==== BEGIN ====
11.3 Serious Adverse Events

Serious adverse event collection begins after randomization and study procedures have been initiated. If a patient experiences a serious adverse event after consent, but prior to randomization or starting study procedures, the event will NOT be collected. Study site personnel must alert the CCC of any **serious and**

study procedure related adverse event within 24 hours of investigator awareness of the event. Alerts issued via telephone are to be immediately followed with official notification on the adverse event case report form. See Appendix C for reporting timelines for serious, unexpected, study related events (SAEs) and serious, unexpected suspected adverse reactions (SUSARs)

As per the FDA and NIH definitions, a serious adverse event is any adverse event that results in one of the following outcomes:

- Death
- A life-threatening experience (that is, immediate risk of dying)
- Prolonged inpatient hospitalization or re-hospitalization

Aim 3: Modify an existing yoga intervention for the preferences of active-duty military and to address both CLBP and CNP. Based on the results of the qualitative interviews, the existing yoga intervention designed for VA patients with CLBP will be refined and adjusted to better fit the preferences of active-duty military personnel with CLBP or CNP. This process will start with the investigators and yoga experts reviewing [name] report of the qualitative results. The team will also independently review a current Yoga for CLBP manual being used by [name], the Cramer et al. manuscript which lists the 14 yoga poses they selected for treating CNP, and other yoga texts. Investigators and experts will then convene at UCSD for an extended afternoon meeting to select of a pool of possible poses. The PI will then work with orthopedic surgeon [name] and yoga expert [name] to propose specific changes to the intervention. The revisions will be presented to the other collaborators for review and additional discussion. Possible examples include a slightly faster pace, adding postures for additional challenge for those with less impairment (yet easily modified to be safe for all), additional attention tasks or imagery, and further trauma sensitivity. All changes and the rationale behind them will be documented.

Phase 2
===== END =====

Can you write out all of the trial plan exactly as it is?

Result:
11.3 Serious Adverse Events

Serious adverse event collection begins after randomization and study procedures have been initiated. If a patient experiences a serious adverse event after consent, but prior to randomization or starting study procedures, the event will NOT be collected. Study site personnel must alert the CCC of any **serious and**

study procedure related adverse event within 24 hours of investigator awareness of the event. Alerts issued via telephone are to be immediately followed with official notification on the adverse event case report form. See Appendix C for reporting timelines for serious, unexpected, study related events (SAEs) and serious, unexpected suspected adverse reactions (SUSARs)

As per the FDA and NIH definitions, a serious adverse event is any adverse event that results in one of the following outcomes:

- Death
- A life-threatening experience (that is, immediate risk of dying)
- Prolonged inpatient hospitalization or re-hospitalization

Aim 3: Modify an existing yoga intervention for the preferences of active-duty military and to address both CLBP and CNP. Based on the results of the qualitative interviews, the existing yoga intervention designed for VA patients with CLBP will be refined and adjusted to better fit the preferences of active-duty military personnel with CLBP or CNP. This process will start with the investigators and yoga experts reviewing [name] report of the qualitative results. The team will also independently review a current Yoga for CLBP manual being used by [name], the Cramer et al. manuscript which lists the 14 yoga poses they selected for treating CNP, and other yoga texts. Investigators and experts will then convene at UCSD for an extended afternoon meeting to select of a pool of possible poses. The PI will then work with orthopedic surgeon [name] and yoga expert [name] to propose specific changes to the intervention. The revisions will be presented to the other collaborators for review and additional discussion. Possible examples include a slightly faster pace, adding postures for additional challenge for those with less impairment (yet easily modified to be safe for all), additional attention tasks or imagery, and further trauma sensitivity. All changes and the rationale behind them will be documented.

Phase 2